b. A Refrain From order of protection directs the subject to “refrain from” engaging in the behaviors which brought the matter in front of the Family Court in the first place. If you are granted a “refrain from”, your spouse is not required to vacate the marital residence, however, if they violate the order, you can call the police who will likely arrest your spouse for said violation.

3. File in the Supreme Court for Exclusive Use and Occupancy of the Marital Residence. At times, I will direct clients to file for an order of protection in Nassau County or Suffolk County Family Court and they will either be denied said order or receive a refrain from. On occasion, clients are satisfied with the refrain from order, however, some are still in fear of their spouse’s behavior and want to know what other remedies are available to them.

My next step in these instances is to file an Order to Show Cause for Exclusive Use and Occupancy of the Marital Residence in the Supreme Court. This is a motion which, if granted by the judge, provides the relief requested immediately. This will also ensure that your spouse can no longer enter the marital residence. Generally, parties are not required to appear on the initial date of filing of an Order to Show Cause; however, the Judge may require a party’s appearance in extreme cases. If you previously filed domestic incident reports or orders of protection against your spouse, these will most likely be annexed to the motion as an exhibit.

If you are going through a Nassau County or Suffolk County Divorce and are afraid of your spouse make sure you speak to your Long Island Divorce Attorney about the remedies available to you. Divorce cases are not one size fits all, and therefore what was appropriate in your friend or family member’s matter may not be appropriate for your case.

Receive a Free Divorce Attorney Long Island Consultation

For more information about how to protect yourself and your children during your divorce in Nassau County of Suffolk County, contact an experienced Long Island divorce attorney. Long Island’s Robert E. Hornberger, Esq., PC and his compassionate and experienced divorce lawyers can help. Call us at 631-923-1910 for a complimentary, confidential consultation or fill out the short form on this page and we’ll get right back to you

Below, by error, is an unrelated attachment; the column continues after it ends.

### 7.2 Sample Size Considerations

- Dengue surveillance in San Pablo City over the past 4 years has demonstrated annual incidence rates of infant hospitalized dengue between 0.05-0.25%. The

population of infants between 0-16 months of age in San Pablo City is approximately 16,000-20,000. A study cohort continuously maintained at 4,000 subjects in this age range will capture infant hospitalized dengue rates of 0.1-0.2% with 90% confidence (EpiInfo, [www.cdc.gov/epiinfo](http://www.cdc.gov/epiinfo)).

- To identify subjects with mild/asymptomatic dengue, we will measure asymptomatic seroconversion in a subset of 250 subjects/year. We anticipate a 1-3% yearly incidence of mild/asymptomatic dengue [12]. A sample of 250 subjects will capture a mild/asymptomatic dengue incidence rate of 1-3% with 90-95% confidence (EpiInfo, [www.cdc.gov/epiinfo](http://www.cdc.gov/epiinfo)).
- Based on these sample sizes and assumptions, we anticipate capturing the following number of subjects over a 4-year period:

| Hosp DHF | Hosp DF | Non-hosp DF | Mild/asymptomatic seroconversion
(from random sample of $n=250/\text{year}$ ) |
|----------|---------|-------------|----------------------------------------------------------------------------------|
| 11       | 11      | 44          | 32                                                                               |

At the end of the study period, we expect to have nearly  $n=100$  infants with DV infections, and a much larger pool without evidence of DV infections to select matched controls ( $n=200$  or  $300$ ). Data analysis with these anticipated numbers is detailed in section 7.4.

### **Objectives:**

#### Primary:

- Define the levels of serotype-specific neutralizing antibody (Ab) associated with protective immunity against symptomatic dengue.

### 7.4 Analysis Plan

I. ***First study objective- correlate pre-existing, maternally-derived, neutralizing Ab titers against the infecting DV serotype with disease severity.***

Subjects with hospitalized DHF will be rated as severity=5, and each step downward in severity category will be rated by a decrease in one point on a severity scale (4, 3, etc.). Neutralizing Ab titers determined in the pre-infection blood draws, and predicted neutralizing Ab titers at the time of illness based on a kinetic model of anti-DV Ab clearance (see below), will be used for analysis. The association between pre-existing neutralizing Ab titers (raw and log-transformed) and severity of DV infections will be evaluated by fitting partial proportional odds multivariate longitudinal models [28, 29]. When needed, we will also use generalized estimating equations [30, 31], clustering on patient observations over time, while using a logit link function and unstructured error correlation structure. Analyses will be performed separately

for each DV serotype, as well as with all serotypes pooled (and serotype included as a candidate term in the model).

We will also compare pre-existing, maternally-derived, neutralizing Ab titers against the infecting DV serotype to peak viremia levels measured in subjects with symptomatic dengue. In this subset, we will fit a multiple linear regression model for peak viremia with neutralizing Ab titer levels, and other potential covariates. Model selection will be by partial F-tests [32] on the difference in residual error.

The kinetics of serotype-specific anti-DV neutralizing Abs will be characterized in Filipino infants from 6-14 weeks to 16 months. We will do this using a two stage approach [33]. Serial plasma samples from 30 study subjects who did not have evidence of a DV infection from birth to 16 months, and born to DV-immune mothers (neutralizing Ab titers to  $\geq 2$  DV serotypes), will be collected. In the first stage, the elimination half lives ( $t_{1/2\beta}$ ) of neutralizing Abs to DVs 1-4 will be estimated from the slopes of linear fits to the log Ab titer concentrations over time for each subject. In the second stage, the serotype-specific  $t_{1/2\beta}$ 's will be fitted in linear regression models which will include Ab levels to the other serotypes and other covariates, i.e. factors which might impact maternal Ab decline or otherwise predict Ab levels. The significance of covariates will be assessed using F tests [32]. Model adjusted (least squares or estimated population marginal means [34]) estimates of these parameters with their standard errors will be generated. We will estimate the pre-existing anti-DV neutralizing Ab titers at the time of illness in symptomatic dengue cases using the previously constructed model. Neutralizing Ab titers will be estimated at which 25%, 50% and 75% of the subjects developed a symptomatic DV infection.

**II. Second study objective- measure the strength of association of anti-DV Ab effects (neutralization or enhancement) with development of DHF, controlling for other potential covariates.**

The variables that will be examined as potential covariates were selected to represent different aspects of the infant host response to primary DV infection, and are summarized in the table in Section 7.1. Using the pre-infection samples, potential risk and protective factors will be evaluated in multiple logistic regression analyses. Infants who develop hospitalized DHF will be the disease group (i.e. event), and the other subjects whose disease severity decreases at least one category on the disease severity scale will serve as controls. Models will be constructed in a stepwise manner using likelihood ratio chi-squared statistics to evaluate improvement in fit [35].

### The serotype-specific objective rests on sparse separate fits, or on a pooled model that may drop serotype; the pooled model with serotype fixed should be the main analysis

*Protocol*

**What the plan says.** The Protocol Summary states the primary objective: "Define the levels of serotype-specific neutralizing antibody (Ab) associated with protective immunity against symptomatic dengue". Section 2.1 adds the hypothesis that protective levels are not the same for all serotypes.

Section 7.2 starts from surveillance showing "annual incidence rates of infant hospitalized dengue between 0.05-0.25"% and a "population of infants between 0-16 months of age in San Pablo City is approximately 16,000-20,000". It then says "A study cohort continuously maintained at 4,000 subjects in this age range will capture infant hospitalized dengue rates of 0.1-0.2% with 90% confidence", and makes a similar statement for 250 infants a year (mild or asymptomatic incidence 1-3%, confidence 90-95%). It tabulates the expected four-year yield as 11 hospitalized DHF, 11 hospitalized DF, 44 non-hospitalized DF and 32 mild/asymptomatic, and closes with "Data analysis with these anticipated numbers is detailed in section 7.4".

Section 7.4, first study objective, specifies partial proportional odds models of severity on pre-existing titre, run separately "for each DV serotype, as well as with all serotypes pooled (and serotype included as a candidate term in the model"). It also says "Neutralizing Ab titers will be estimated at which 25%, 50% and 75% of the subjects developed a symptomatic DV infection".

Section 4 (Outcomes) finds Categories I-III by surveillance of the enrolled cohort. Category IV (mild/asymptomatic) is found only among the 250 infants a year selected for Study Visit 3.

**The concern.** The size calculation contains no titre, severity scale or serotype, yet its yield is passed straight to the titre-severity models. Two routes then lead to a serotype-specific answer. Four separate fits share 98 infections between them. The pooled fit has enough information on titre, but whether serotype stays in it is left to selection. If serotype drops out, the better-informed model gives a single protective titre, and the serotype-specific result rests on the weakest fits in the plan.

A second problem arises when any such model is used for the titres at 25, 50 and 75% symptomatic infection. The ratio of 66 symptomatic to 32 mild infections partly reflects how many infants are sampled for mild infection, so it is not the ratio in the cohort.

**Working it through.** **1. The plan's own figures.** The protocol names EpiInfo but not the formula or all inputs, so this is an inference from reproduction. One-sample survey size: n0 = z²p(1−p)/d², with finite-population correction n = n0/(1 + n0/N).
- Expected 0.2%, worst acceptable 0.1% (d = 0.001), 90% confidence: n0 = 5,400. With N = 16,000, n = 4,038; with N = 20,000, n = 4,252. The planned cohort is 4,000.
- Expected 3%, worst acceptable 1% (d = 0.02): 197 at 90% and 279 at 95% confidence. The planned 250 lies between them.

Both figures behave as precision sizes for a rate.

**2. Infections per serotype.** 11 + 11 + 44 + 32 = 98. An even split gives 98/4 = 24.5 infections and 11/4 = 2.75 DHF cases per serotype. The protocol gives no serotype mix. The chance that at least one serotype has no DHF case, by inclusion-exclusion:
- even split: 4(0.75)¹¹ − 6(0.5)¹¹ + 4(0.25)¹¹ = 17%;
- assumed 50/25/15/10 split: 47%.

Download our Free New York Divorce Guide

D-LI eBookCoverCTAsmOur 41-page “Guide to New York Divorce: What You Need to Know Before Hiring a Divorce Lawyer in New York” written by an experienced divorce lawyer Long Island’s Robert E. Hornberger, Esq., provides you with real information on the divorce process and the laws it rests upon in the state of New York. This book will help give you a solid foundation upon which you can begin the process of making your family’s, life better. Download your Free Guide to New York Divorce here.

Long Island Divorce Lawyer Tells You What You Need to Know in Free Divorce Guide eBook

Divorce Lawyer Long Island Free Guide eBookLong Island, NY divorce lawyer Robert E. Hornberger, Esq. is pleased to offer you a free copy of his brand new eBook written to help you navigate the often murky waters of divorce in New York State.

The eBook, “Guide to New York Divorce: What You Need to Know Before Hiring a Divorce Lawyer in New York” takes the mystery and fear out of the often the difficult process of divorce so you can make the best decisions for yourself and your family.